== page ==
Over the past few years, the eLearning industry has evolved. We have seen the development of digital tools based on learning as a LMS, introduction to mobile learning, eBooks, course simplification, entering the business sector, and much more.
Online learning has quickly become an acceptable source of informal and formal learning. As it became more learner-centered, instructional design and the design of the learning experience began to gain more and more importance.
Today, the difference between instructional design and learning experience design (LXD) is a question many are reflecting on. There are indeed fundamental differences between the methods, skills and tools of the two.
In this article, we will decipher the above-mentioned differences and their approaches in each type of design.
The design of the teaching and learning experience follows a methodical approach. They both require designers to research, analyze, design, develop, test, and implement. However, the major difference is in the way their processes are structured.
An instructional designer uses a systematic methodology. These methods are often derived from educational models and theories that work in a structured, linear, step-by-step process. In instructional design, each step acts as a basis for the next and this leads to the creation of a solid design.
It is true that an LX designer must also follow a structured process. However, an LX designer has more room to be creative. They have the space to come up with different designs and prototypes and appreciate the unpredictability of the result.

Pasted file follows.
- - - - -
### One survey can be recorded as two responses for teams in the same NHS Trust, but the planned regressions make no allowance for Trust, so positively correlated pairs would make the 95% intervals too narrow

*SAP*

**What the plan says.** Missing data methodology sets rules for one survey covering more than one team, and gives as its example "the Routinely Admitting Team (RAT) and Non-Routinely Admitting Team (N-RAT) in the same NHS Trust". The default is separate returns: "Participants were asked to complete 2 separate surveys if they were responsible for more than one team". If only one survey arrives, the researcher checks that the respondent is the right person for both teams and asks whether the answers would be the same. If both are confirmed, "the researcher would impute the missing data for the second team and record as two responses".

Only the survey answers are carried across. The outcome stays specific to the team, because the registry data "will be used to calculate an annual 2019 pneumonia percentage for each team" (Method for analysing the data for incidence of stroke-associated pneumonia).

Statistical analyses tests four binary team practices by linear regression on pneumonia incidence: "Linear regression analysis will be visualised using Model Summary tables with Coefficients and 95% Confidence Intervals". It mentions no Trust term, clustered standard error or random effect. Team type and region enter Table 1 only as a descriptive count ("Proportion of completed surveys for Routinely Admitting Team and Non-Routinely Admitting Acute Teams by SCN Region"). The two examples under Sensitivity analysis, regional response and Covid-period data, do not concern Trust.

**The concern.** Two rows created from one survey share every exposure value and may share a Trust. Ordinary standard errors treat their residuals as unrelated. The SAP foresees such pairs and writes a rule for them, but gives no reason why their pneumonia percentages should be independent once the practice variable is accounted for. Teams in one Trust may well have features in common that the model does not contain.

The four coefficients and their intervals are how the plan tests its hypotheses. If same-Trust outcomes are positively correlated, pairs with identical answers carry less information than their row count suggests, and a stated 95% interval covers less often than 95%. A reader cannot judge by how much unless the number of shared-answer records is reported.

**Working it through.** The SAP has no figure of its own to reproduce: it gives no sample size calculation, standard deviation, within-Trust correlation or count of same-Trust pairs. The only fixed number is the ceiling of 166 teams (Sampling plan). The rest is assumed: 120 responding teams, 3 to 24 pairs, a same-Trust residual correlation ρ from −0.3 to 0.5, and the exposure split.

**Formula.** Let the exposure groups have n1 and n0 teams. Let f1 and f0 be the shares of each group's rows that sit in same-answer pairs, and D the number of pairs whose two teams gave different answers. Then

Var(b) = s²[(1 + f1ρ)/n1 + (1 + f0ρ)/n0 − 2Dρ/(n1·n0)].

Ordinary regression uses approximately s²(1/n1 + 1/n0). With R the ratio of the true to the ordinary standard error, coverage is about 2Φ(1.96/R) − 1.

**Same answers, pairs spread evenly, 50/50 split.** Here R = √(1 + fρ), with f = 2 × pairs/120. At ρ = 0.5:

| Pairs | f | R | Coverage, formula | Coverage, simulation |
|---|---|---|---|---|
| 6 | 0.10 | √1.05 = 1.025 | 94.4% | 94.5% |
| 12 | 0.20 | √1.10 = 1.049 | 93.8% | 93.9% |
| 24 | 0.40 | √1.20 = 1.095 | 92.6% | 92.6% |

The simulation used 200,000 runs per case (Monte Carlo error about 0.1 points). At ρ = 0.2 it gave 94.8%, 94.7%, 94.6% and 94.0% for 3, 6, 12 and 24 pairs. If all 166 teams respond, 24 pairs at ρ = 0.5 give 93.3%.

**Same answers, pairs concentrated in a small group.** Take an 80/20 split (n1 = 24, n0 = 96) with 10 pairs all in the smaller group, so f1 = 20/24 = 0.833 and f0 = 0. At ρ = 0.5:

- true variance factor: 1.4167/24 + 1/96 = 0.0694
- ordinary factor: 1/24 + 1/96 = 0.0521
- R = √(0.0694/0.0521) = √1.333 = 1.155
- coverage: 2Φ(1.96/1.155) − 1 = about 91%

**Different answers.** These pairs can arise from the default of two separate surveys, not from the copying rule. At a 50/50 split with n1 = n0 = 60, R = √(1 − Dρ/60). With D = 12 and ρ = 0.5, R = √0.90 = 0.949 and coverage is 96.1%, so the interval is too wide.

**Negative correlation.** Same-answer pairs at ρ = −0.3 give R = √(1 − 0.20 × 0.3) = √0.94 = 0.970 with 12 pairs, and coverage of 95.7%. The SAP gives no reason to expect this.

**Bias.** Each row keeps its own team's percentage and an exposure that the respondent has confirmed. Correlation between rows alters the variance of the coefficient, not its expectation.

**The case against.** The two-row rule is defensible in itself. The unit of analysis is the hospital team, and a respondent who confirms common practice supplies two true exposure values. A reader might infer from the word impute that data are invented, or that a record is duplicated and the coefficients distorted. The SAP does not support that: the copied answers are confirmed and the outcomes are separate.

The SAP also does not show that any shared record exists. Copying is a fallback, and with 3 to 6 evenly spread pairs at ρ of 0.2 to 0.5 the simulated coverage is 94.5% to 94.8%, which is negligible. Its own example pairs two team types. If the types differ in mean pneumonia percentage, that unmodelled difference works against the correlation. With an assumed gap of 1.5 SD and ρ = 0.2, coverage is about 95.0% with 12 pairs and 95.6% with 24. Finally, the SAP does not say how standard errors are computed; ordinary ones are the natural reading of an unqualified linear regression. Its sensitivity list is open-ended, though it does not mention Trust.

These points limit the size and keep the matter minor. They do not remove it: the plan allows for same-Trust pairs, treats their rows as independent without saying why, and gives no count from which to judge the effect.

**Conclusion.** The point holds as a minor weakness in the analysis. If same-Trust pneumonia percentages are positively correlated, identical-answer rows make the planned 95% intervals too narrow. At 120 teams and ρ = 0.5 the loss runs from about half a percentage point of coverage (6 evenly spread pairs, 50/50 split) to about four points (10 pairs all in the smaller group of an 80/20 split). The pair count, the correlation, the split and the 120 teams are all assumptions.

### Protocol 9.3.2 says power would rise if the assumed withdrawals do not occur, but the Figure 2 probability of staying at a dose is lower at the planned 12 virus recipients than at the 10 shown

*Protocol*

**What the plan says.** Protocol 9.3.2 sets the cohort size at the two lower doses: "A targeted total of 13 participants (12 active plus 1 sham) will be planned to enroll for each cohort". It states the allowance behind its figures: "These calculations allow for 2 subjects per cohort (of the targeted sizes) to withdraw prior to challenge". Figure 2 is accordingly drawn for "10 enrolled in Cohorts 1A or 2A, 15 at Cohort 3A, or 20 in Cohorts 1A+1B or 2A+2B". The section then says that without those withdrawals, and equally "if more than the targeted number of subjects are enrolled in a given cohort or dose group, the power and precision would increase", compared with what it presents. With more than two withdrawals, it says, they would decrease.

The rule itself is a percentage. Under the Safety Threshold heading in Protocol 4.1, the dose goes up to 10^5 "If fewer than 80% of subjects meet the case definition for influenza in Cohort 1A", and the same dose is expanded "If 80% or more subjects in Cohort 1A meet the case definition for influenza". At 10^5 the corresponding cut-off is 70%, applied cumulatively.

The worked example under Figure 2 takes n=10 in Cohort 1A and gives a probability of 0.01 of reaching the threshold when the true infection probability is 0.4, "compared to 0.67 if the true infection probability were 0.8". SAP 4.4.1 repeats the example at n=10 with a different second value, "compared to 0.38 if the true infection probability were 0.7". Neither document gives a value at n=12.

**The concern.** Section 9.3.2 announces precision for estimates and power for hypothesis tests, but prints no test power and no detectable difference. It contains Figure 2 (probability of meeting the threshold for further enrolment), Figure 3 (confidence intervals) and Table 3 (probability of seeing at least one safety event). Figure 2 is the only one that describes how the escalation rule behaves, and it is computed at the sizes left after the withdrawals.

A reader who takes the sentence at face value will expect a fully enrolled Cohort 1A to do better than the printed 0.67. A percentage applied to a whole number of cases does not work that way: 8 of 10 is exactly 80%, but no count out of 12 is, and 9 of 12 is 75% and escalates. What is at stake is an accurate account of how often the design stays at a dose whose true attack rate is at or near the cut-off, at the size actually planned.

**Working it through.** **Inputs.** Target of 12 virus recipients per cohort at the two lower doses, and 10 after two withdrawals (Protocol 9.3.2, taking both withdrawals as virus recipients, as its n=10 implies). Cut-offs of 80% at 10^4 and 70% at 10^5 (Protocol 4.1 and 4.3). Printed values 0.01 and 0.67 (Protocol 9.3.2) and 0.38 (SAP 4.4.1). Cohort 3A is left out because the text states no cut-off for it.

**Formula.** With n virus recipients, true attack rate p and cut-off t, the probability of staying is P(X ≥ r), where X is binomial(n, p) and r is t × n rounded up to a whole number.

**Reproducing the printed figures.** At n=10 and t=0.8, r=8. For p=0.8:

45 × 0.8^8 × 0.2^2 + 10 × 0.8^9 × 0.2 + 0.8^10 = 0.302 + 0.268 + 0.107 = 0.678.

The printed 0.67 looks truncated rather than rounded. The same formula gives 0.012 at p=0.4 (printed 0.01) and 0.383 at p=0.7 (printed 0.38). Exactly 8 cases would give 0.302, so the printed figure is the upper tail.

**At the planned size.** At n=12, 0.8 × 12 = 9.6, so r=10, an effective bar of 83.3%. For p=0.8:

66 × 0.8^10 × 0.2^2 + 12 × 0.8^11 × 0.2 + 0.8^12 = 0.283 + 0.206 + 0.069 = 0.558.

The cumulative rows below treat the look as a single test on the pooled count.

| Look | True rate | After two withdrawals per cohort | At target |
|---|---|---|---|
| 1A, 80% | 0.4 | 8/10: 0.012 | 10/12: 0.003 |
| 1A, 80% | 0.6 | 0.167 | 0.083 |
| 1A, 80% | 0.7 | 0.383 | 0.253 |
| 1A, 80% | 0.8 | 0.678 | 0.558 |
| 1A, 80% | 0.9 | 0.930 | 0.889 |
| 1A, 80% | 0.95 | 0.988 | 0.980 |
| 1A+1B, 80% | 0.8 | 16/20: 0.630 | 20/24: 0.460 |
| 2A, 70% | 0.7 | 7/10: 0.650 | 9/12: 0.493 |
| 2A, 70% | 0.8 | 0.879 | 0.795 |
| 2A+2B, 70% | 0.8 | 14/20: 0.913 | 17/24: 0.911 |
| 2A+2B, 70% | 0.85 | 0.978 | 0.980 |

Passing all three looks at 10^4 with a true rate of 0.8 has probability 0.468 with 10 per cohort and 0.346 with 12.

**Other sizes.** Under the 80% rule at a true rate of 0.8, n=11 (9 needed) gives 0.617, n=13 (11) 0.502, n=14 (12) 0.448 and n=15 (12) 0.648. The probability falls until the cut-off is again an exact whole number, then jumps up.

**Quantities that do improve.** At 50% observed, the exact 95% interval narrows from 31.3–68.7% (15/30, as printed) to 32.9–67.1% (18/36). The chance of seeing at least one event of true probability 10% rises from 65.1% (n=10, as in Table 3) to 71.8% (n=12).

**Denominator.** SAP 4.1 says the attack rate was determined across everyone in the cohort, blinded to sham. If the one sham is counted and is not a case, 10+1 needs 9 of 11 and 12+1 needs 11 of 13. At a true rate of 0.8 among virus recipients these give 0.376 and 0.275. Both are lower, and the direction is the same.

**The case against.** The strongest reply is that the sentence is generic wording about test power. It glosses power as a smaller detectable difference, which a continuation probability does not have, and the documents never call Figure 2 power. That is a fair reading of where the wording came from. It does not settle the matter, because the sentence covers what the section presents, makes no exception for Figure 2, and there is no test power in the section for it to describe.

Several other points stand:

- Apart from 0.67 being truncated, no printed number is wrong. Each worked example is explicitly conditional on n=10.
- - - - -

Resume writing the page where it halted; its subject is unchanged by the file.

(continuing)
Thus, LX designers have a more experimental process than instructional designers.
While LXD has its roots in creative design, the roots of instructional design lie in the realm of learning.
Much like other creative professionals, say a graphic designer, a learning experience designer should have skills that enable them to provide a refreshing, exciting and elegant experience for learners. A graphic designer needs skills that allow him to empathize, create surprising means of communication and come up with different designs based on original ideas. This is also what is involved in LXD.
Instructional designers must develop scientific, methodical and analytical skills. Instructional designers work on developing content and curriculum to meet the needs of an academic or corporate system. They are also responsible for the effective development of eLearning courses. The pedagogical principles that these professionals use allow them to provide learners with an appropriate and clear structure.
Today there are many different tools available for instructional designers and learning experience designers.
The tools that have been introduced for instructional designers include learning management systems, PowerPoint or web services like Quizlet to name a few. When it comes to learning experience designers, there are tools that allow them to create custom designs like gaming tech, sketchbooks, custom apps, Adobe software, and more.
One of the main reasons for this difference is that the designers of instructional and learning experiences are responsible for the design of different areas of learning. Designing an experiment is very different from designing a course.
There are different design tools and methods that an experienced designer uses to meet the requirement. These can include empathy cards, experience cards, and even user characters. These are the tools that help make the learning experience more tangible.
Before concluding, it should be clear that one is definitely not better than the other. LXD and instructional design meet the different needs of different people. It would be incorrect to conclude that the instructional design and the design of the learning experience are interchangeable.
While instructional design is a more scientific skill, learning experience design is inclined to be a discipline of creative design. Instructional design can be seen as part of LXD. They are different or even completely opposite in some cases.